Router jig for cutting batten slots  
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After hand cutting a few slots for the battens I decided there had to be a better way. There are ~150 on the boat. In addition, I had used stainless steel staples in fastening the gussets. The SS staples dull a hand saw or sabre saw blade in a couple of passes

Router Jig top View

The router jig is based on a scrap piece of 1/2" plywood. Joint one long edge square. Use a scrap pieces as fences / stops. Position the first piece perpendicularly to the edge, glue and fasten with brads. Place router on jig against fence and also a piece of the batten stock. Mark this width as a line perpendicular to the jointed edge. Now subtract the diameter of the router bit and mark a new line. This is now where the second fence is placed.

Plunge through the base , leaving about 1/2" at each end of the slot. Clean out the entire area as shown by moving the router between the fences. The hole is now exactly the same width as the batten. If too wide add tape to one of the fences to shim. If too narrow, plane a little off.

bottom of router jig





The bottom fence shown above was later kerfed in six places to allow the jig to more readily curve to match the bottom contours.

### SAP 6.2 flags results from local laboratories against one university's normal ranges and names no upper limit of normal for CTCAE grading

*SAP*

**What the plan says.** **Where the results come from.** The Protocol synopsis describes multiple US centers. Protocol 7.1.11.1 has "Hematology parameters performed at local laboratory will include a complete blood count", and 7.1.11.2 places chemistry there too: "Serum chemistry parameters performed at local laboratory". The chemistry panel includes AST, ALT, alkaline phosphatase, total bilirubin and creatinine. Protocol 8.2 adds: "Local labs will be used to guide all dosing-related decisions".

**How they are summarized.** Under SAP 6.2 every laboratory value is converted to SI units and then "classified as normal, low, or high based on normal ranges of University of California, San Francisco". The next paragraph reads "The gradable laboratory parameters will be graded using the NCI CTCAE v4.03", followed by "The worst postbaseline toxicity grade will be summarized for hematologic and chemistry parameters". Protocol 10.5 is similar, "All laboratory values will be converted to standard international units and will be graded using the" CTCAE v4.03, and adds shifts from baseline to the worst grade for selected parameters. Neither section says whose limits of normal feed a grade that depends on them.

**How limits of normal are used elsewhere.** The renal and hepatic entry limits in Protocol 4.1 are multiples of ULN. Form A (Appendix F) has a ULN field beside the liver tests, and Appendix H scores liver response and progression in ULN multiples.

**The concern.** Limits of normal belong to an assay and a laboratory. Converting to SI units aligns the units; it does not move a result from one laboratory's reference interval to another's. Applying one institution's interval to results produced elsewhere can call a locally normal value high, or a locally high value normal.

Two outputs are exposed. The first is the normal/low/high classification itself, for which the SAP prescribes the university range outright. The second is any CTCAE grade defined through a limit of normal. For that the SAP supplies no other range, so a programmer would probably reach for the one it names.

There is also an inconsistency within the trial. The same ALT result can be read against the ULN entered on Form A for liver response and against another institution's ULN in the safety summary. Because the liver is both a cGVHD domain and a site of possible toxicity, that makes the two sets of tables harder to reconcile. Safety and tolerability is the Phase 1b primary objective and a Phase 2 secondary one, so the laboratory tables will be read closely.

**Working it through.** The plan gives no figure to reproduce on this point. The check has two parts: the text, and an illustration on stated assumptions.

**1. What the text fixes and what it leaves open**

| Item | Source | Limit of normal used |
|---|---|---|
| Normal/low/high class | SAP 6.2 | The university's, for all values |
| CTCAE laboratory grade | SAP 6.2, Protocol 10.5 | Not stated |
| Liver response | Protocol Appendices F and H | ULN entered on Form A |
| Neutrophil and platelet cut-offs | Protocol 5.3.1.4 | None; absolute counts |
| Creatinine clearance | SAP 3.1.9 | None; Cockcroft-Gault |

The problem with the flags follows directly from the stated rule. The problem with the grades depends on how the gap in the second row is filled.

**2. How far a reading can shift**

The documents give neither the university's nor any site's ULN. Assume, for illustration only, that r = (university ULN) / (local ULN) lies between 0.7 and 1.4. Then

Bottom of the jig. 

A small fence is added for stiffness and for occasional use. Most of the cuts are frame side at only one end. Note: The fence parts are held on by thickened "super glue" cyanoacrylate . This is plenty strong and allows immediate use. Purchase at woodworkers stores or hobby shops in 2-4 oz bottles.

Jig clamped to a frame

Now it is ready for a cut.

Using 1/2" plywood allows enough flex to conform to the mild contours on the bottom. It is not flexible enough for the sides and those batten notches must be cut by hand.


Router Jig on frame

Router on jig ready to cut.

Note a smaller unit such as a Porter Cable 690/691 would be adequate and much easier on the back!.

I use a 1/2" solid carbide end mill in the router. The end mill lasts a long time and will cut the staples with ease. These should be purchased from an industrial supply house as there, they will be ~1/2 of the price charged for a "1/2 inch Up-cut spiral carbide router bit" at a woodworking or hardware store. I paid $26 for mine at Waukesha Industrial Supply. Note this is for a replacement - the first one lasted for 7 years of furniture building, and would have gone longer if only I had plunged up before setting the router down on the concrete floor. Also note, this is not completely operator error, as the threaded nuts visible on the left side of the router walk themselves down, and if you are not careful, will limit upward motion (no plunge up).

router jig and router
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This page last updated 04/27/01                        2000, 2001 Mark Bronkalla